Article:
Every time Tianjin was attack the Chinese Fighter Wing would pounce on the Japanese aircraft but totally fail to stop the bombers.
On the 4th of July the 1. Hikoutai were told to stop their attack on Shanghai so they could be ready when they needed to be rebased in the province after Operation ‘Underbelly‘ was carried out.
Also on the 4th of July the Army Tactical Air Groups, the 1. Nihon Koukuujieitai and 3. Nihon Koukuujieitai, were moved to the airbases in Beiping. But the airbases could not ALSO handle the Japanese Fighters so those Wings were NOT moved to Beiping. Yet, it seemed the Japanese Tactical Bombers were fully able to handle the Chinese Aircraft who were already showing signs of wear and tear.
The Army pilots and aircraft were ALSO starting to show signs of wear and tear. They were forced to sit out of the conflict for the rest of the week as they worked on their planes and tried to recover.
The Navy War
Out at sea events started to happen the second the Fleets headed out of their ports. A Chinese Fleet was noticed in the region known as Haizhou Wan. Just off the coast of China. The 2nd Navy approached the unknown target and gave chase.
But it would be the 2nd Task Group who would have the honor of engaging the enemy at sea first. The Carriers launched their two Wings of aircraft into the conflict even when the Cruisers opened fire on the two Flotillas of enemy Destroyers and two Light Cruisers.
The CAGS would be launched against the enemy ships a total of two times during the Battle of North Taiwan Strait. Even as the Chinese ships fled the CAGs were launched a third time to give them a warm ‘good bye’.
At midnight of the 2nd of July, while the first battle was ending a second one was starting. The 2nd Navy had had finally found the unknown ship. Which turned out to be the Chao Ho, a Light Cruiser, which had NO chance against the four Battleships who started to engage it from long distance.
Even as the Light Cruiser was being blasted to pieces a third battle started. The 3rd Task Group had run into the Chinese ships as they were fleeing the 2nd Task Group. Even as their warships moved forward to fire on the, already heavily damaged screening ships, the Carriers sent the CAGs to attack them.
The battle was another victory as the CAGS finished off the two of the Light Cruisers and one of the Destroyer Flotillas.
At the same time the 2nd Navy killed the Chao Ho. The kill was claimed by the Fuso, one of the aging Aki-class Battleships.
By 2 AM on the morning of the 2nd of July, on the second day of the war, the Chinese had lost three Light Cruisers and a Flotilla of Destroyers.
The surviving Destroyers in the Taiwan Strait were shadowed by the buzzing Wings of CAGs from the Carriers. And was soon attacked again. This time by the 2nd Task Group who had caught up with the enemy ships. The Heavy Cruisers were ordered forward to finish the Destroyers off even as the Group’s Carrier launched another attack on them with the aircraft.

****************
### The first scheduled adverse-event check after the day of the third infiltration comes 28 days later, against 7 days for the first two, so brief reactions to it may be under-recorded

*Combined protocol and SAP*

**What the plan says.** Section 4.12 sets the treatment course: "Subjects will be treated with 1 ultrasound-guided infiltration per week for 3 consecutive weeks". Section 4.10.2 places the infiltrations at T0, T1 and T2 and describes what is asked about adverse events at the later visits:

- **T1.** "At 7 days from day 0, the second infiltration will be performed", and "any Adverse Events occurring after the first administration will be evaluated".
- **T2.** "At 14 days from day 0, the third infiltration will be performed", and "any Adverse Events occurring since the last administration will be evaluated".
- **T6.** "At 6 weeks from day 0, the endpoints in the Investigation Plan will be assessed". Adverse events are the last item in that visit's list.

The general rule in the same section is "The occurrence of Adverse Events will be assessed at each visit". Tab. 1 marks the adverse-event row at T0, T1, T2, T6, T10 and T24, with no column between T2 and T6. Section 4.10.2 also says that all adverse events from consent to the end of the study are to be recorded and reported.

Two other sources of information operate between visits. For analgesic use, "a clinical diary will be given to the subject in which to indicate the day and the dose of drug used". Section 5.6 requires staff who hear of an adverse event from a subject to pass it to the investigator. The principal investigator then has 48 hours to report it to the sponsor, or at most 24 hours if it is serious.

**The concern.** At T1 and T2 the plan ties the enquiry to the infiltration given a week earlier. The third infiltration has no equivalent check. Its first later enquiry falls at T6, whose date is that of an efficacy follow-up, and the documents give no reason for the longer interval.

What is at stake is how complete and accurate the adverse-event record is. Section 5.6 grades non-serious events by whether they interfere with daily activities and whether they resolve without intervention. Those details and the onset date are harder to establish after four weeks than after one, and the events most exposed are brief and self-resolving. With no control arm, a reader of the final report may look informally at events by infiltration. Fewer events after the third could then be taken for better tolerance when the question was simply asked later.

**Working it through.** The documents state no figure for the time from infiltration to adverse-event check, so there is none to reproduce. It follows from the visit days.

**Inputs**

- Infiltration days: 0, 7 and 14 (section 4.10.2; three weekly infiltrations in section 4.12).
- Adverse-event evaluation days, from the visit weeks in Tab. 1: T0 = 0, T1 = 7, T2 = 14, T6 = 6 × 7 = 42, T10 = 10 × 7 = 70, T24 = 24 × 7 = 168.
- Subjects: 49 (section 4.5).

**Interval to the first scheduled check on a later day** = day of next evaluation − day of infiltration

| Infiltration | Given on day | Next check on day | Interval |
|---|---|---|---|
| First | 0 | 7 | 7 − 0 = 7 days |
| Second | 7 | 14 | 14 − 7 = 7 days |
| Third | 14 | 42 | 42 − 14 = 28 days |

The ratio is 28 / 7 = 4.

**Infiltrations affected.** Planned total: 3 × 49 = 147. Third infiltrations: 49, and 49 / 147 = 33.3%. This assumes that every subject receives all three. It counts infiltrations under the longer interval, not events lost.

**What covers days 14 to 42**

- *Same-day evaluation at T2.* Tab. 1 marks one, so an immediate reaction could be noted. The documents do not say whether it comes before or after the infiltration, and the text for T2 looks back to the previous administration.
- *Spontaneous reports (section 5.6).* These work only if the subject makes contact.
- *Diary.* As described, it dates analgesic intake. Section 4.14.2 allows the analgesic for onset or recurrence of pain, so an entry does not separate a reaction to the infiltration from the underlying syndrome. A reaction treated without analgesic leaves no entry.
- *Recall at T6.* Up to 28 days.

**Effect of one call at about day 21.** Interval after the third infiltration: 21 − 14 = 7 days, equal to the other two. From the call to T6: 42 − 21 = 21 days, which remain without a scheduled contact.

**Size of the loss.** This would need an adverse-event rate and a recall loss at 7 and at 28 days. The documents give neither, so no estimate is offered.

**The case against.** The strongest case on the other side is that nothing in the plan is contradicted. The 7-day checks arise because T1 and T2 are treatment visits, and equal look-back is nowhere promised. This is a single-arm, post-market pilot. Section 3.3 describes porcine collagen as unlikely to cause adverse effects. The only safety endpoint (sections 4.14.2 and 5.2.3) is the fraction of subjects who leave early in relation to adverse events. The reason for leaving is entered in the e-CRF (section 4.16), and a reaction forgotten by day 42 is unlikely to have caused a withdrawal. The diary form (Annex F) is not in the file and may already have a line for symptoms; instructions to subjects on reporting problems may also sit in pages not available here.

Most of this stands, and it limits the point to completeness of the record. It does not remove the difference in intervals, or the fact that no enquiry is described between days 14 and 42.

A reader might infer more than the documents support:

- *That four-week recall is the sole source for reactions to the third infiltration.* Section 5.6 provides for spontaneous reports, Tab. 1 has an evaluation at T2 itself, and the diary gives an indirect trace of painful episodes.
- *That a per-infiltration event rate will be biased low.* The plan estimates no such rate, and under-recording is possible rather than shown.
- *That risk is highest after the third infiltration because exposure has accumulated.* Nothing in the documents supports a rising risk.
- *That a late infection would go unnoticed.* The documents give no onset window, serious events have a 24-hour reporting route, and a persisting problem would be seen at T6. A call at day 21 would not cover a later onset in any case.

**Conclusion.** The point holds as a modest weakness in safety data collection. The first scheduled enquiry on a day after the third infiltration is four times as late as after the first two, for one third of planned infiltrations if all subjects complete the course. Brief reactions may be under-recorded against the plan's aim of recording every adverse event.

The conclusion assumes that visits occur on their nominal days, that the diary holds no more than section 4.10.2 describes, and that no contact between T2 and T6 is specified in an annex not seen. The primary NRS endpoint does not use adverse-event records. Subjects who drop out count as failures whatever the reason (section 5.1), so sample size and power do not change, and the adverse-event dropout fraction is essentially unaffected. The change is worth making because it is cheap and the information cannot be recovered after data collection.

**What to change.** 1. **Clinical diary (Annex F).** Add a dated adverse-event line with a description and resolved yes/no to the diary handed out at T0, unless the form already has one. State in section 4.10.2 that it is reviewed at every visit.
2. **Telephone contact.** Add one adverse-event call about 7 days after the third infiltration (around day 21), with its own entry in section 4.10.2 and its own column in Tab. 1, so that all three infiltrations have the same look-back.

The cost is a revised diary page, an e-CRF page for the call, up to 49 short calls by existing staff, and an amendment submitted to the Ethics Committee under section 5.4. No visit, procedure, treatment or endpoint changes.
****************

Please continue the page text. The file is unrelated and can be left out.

The Battle of Hangzhou Bay was one sided and short lived. The Destroyers were soon broken and sunk to the bottom of the sea. This time the Maya, a Heavy (Armoured) Cruiser, claimed the credit.
But it seems the Chinese Navy wasn’t smart enough to stay in port even after all these defeats. As at midnight, on the 3rd of July, two Light Cruisers ran right into the 2nd Navy which was returning back to their original patrol area. And so the Battle of Haizhou Wan had begun.
By noon one Chinese Light Cruiser was sinking while the other was fleeing to the nearest port. Once again the Fuso claimed the kill.
Refusing to let the enemy escape the 2nd Navy parked itself RIGHT outside the port.
The Imperial Japanese Navy also reported that, during the week, the submarines had attacked eight Chinese convoys. This, of course, was on TOP of five victories against the Chinese Navy.
On the 5th of July the Head of Intelligence ordered all agents within Shanxi to stop generating false information to make the nation look like a threat and to switch to disrupting their national unity.
The Ministry of Armaments announced on the 7th that a breakthrough had been made in Operational Level Organization which would help units to recover faster and allow them to reduce the time between battles.
The Research Team, after a short break, went on to work on designing better Mountain Warfare Equipment for ALL the Army Divisions. No doubt this would prove useful in other conflict in Asia AND the future war with the USSR.
By the end of the week the Head of Intelligence had announced that Communist China had captured three spies, Nationalist China had captured one spy, and Shanxi had captured one spy.
It was also noticed, by the Foreign Ministry, that the American public now looked at JAPAN as the real threat in Asia. This was, surprisingly, not much of a surprise among the military or government officials when it was announced.